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Neurological red flag: the numb chin
  1. Ammar Kheder1,
  2. Nigel Hoggard2,
  3. Simon J Hickman1
  1. 1Department of Neurology, Royal Hallamshire Hospital, Sheffield, UK
  2. 2Department of Neuroradiology, Royal Hallamshire Hospital, Sheffield, UK
  1. Correspondence to Dr Simon Hickman, Department of Neurology, Royal Hallamshire Hospital, Glossop Rd, Sheffield S10 2JF, UK; simon.hickman{at}

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Case history

A 51-year-old man presented to the neurology clinic with numbness affecting the left side of his chin, which had developed over a few days. Three weeks later, he reported pain affecting the left side of his face, locking of the jaw on chewing and numbness of the left side of the tongue.

He worked as a maintenance fitter in a sewage works and had suffered exposure to raw sewage 2 months before his clinic visit, followed by diarrhoea and vomiting. Serological testing for leptospirosis was negative. These symptoms had settled before the numbness developed.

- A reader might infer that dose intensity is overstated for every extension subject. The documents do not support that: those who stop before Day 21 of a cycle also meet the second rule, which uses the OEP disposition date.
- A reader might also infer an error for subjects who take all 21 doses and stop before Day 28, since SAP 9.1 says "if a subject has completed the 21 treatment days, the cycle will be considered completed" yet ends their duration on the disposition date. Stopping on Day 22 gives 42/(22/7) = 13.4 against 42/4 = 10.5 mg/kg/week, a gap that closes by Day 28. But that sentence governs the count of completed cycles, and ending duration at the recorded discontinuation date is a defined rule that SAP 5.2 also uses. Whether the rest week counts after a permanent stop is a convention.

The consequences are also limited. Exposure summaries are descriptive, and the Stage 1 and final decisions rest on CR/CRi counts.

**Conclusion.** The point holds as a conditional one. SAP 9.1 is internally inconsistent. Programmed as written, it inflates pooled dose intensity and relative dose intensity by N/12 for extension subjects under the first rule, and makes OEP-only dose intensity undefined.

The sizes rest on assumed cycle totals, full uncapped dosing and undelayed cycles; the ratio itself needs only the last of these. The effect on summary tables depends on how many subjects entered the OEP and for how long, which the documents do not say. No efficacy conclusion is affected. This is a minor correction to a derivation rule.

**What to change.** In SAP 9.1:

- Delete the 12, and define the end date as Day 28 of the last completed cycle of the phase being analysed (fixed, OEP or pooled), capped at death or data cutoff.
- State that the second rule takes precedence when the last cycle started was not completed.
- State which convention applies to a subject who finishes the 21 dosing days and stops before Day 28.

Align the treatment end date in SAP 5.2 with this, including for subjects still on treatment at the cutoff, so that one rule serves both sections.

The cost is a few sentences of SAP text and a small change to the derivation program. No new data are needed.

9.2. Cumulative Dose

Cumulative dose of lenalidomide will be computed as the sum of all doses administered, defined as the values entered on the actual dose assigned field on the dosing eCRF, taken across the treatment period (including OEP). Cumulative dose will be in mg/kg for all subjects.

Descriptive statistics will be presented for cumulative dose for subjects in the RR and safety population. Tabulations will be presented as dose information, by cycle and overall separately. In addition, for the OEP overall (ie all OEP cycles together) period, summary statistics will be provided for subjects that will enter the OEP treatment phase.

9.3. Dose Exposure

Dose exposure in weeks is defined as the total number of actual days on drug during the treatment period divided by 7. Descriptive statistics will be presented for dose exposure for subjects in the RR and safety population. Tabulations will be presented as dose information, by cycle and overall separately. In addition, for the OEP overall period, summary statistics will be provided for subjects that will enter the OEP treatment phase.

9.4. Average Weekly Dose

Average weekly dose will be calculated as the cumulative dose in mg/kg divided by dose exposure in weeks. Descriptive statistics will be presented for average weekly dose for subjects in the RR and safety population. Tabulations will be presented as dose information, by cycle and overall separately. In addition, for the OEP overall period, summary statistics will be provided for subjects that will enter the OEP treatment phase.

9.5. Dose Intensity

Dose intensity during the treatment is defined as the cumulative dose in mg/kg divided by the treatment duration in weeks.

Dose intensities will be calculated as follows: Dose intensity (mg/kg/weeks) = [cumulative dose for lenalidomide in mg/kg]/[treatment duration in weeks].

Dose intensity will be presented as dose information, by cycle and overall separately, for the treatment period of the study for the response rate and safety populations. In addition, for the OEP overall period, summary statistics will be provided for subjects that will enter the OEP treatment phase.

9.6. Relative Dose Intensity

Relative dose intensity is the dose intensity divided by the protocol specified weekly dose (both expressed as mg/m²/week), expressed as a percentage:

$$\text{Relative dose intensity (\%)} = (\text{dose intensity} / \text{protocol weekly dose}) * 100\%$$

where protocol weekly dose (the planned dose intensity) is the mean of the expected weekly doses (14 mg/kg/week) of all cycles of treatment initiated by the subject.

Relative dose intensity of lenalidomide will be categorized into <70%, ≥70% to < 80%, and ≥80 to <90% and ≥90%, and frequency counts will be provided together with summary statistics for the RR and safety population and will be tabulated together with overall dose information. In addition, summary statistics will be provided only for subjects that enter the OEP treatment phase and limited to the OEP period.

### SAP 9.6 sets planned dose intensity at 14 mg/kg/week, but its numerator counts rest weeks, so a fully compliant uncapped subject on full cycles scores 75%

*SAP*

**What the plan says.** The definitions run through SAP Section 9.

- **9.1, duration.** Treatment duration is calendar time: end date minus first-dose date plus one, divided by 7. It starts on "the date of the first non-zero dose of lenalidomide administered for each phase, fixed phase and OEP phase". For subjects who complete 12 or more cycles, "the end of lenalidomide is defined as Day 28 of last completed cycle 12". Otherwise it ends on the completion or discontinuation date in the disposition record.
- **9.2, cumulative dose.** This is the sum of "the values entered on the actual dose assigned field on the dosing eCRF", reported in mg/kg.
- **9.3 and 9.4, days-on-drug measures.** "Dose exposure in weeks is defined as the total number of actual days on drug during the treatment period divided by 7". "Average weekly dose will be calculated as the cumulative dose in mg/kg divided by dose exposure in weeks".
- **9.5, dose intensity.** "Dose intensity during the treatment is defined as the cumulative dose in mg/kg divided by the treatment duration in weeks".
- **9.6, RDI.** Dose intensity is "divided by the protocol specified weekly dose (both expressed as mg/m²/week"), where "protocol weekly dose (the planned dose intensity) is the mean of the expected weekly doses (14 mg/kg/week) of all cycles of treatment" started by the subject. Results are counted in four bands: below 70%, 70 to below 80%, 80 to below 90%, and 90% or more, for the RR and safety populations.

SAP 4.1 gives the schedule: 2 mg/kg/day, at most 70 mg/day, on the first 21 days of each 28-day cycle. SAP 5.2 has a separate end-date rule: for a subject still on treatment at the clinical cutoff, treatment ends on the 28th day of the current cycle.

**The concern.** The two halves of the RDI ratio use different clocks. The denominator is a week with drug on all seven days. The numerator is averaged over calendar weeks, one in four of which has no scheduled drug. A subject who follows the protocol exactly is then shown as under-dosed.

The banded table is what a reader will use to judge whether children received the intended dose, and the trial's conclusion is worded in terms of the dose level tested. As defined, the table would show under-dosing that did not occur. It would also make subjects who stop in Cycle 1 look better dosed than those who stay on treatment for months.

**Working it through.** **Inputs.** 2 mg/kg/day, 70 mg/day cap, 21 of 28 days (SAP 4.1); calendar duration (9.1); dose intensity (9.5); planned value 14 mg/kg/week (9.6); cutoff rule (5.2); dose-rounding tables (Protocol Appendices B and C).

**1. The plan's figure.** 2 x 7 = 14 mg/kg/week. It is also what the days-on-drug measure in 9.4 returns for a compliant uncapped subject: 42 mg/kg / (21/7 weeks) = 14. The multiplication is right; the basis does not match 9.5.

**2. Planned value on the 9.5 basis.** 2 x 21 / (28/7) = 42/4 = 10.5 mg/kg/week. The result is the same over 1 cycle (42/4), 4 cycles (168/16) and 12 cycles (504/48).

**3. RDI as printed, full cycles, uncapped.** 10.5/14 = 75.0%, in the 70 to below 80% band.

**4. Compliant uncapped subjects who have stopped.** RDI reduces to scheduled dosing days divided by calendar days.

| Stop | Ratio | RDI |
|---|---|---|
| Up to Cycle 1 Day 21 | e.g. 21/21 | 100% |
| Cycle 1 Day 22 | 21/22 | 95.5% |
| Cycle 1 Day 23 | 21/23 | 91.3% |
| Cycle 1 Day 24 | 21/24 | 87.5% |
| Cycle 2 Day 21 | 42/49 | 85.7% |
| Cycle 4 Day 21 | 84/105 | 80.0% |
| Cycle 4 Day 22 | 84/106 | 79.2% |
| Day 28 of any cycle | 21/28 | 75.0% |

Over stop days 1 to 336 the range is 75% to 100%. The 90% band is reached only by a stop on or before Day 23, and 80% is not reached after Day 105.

He had no headaches or visual symptoms. His swallowing and speech were normal. He had lost 10 kg in weight over the previous 3 months. He had a strong family history of bowel carcinoma but a recent screening colonoscopy with biopsies was negative. He had never smoked and only drank alcohol occasionally.

On examination, he had reduced sensation to light touch and pain over the left side of his chin and lower lip. The sensation over the rest of his face was normal; his corneal reflexes were present bilaterally and his jaw power was normal. Examination of the other cranial nerves and limbs was normal. His general physical examination was unremarkable.

His full blood count, erythrocyte sedimentation rate, plasma glucose, urea and electrolytes, serum C reactive protein, calcium and liver function tests were normal apart from a raised …

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  • Contributors AK wrote the first draft. NH interpreted the images and revised the manuscript. SJH was in clinical charge of the patient's care and revised the final version of the manuscript.

  • Competing interests None.

  • Patient consent Obtained.

  • Provenance and peer review Not commissioned; externally peer reviewed. This paper was reviewed by Andrew Larner, Liverpool, UK.

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